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 Goodbye To All That!

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nordmann
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PostSubject: Goodbye To All That!   Mon 30 Sep 2013, 17:38

Some things are consigned to history just because their time has run its course; some with silent consent, some with loud joy at their departure. In this historical version of Room 101 (a la BBC not Orwell) just about anything can be nominated, though perhaps we should give priority to those things we ourselves have seen off in our own lifetimes, and of course of which we're reasonably certain we're sure to have seen the end, never to return.

I'm kicking things off with a hearty shove into the pit of oblivion that malignant bane of my young life in "Holy Catholic Ireland" - the bigoted, sadistic, often extremely hypocritical and even more often dangerously stupid people who, through dint of their garb and little else, tenaciously attempted to control every aspect of everyone's life. I will stress that it is not the church in its entirety that I am cheerily waving goodbye to - I anticipate that nut to be a tougher one to crack - but instead the venomous breed of parasitic destroyers of so many lives that it wilfully engendered for so long. Such people of course are still with us. But this particular manifestation of their power (and what power they enjoyed!) will not be missed at all.

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nordmann
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PostSubject: Re: Goodbye To All That!   Mon 30 Sep 2013, 19:04

You can insert whatever your own comparable brand was here. In my case as far as I recall it was a product called "Santex", though the yellow paper packaging with repeated pictures of shells and starfish simply encouraged the pronunciation "Sand tex". And sandpaper it most definitely was. The only brand available at the local store, its glossy surface defied one to fathom how on earth it should be used. Simple direct application to the area to be cleaned merely meant that reams and reams of brown-stained paper filled the toilet and the nether regions remained as soiled as before, probably even more so. Crinkling it up first to try and fool it into being soft simply resulted in converting it into a thousand jagged edges - more effective right enough than uncrinkled, but absolute agony to apply. And of course any more than three sheets were enough to block the loo. I couldn't find a picture of the brand that blighted my childhood but this image conveys the sense of it pretty well ...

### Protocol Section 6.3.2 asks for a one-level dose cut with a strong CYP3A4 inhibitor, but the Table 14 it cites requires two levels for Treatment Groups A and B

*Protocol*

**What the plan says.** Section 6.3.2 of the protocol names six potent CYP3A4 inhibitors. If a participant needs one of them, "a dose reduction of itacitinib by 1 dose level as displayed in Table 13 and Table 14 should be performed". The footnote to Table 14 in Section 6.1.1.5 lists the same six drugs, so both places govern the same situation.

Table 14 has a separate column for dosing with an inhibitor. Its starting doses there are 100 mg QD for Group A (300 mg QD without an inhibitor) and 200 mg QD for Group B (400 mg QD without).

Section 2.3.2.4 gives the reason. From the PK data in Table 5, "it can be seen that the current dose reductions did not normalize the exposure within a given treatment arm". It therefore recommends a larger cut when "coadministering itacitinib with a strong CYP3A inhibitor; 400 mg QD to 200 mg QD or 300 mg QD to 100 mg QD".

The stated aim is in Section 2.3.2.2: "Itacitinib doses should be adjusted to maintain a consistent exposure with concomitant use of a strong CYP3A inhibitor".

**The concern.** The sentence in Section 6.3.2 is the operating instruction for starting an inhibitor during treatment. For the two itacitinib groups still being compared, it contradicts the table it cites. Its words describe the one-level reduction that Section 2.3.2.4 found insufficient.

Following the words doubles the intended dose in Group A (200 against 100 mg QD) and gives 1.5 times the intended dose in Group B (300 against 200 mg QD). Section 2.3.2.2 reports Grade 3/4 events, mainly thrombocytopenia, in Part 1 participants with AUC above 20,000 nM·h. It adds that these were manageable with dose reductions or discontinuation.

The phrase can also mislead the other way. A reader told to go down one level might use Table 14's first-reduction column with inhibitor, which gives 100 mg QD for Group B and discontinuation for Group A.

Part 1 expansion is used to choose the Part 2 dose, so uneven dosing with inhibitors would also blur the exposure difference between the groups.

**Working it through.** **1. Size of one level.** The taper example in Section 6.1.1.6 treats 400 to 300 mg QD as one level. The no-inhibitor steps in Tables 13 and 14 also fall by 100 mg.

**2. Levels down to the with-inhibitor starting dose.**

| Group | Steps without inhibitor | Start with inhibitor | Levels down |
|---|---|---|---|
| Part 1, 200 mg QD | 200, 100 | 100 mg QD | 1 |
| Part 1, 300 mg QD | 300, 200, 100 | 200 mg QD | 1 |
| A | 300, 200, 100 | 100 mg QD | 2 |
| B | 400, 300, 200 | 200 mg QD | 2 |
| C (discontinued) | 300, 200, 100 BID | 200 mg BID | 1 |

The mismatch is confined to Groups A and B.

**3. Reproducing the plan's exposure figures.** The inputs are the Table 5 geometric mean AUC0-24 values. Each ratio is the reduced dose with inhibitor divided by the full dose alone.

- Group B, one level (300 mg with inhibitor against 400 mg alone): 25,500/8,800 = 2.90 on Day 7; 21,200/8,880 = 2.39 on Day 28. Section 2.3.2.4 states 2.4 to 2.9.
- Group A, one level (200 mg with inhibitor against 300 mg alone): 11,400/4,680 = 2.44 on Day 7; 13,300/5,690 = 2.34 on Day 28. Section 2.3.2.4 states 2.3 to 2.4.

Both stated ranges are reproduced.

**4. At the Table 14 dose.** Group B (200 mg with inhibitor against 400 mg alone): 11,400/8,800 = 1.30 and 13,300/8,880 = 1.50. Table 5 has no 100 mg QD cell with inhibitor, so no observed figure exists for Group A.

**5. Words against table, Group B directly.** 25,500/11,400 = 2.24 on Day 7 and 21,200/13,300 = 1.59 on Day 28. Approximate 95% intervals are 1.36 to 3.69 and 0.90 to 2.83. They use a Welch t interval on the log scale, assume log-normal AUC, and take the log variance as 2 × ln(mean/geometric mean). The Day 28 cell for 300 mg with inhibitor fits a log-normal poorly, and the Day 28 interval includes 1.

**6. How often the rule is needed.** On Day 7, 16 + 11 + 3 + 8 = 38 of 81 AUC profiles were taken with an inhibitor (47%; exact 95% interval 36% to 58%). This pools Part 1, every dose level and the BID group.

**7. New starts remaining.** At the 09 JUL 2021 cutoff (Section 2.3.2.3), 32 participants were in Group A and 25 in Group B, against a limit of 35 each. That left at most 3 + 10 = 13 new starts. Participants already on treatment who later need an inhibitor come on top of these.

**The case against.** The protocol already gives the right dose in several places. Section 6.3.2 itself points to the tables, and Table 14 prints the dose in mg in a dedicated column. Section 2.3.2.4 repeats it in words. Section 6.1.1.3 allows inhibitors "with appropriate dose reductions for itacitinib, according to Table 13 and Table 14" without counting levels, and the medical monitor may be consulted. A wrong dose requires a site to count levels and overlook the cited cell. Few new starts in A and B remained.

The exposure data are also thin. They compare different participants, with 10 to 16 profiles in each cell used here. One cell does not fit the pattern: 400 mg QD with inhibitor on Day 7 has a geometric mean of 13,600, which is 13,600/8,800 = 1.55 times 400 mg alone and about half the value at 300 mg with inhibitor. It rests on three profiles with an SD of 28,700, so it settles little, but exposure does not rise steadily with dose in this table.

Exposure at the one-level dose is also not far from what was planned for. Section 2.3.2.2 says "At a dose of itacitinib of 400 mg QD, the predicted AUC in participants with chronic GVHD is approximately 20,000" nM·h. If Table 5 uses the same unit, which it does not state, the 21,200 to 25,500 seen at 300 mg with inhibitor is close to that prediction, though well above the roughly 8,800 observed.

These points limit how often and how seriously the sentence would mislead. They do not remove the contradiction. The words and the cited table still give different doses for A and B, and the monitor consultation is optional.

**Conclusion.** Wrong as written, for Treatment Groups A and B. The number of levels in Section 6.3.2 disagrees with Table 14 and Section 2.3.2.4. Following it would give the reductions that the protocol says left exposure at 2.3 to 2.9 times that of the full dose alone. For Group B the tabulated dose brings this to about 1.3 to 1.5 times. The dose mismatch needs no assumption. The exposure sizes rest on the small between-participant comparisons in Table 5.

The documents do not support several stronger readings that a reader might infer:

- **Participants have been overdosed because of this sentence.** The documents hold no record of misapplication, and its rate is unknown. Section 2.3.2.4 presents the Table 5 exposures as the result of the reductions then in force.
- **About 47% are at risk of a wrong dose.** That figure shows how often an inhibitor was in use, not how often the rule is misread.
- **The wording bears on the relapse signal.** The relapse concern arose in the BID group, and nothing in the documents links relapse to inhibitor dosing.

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PaulRyckier
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PostSubject: Re: Goodbye To All That!   Mon 30 Sep 2013, 21:58

@nordmann wrote:
Some things are consigned to history just because their time has run its course; some with silent consent, some with loud joy at their departure. In this historical version of Room 101 (a la BBC not Orwell) just about anything can be nominated, though perhaps we should give priority to those things we ourselves have seen off in our own lifetimes, and of course of which we're reasonably certain we're sure to have seen the end, never to return.

I'm kicking things off with a hearty shove into the pit of oblivion that malignant bane of my young life in "Holy Catholic Ireland" - the bigoted, sadistic, often extremely hypocritical and even more often dangerously stupid people who, through dint of their garb and little else, tenaciously attempted to control every aspect of everyone's life. I will stress that it is not the church in its entirety that I am cheerily waving goodbye to - I anticipate that nut to be a tougher one to crack - but instead the venomous breed of parasitic destroyers of so many lives that it wilfully engendered for so long. Such people of course are still with us. But this particular manifestation of their power (and what power they enjoyed!) will not be missed at all.



Nordmann,

"I'm kicking things off with a hearty shove into the pit of oblivion that malignant bane of my young life in "Holy Catholic Ireland" - the bigoted, sadistic, often extremely hypocritical and even more often dangerously stupid people who, through dint of their garb and little else, tenaciously attempted to control every aspect of everyone's life."

I already tried (in our BBC time) to compare my Roman Catholic childhood life in Catholic schools end of the Forties, start of the Fifties, with your "young life" in Ireland. What I read from it and saw in documentaries pointed to a lot of similarities, but I guess that only the real experience of Irish life can give a hint to how it in reality was.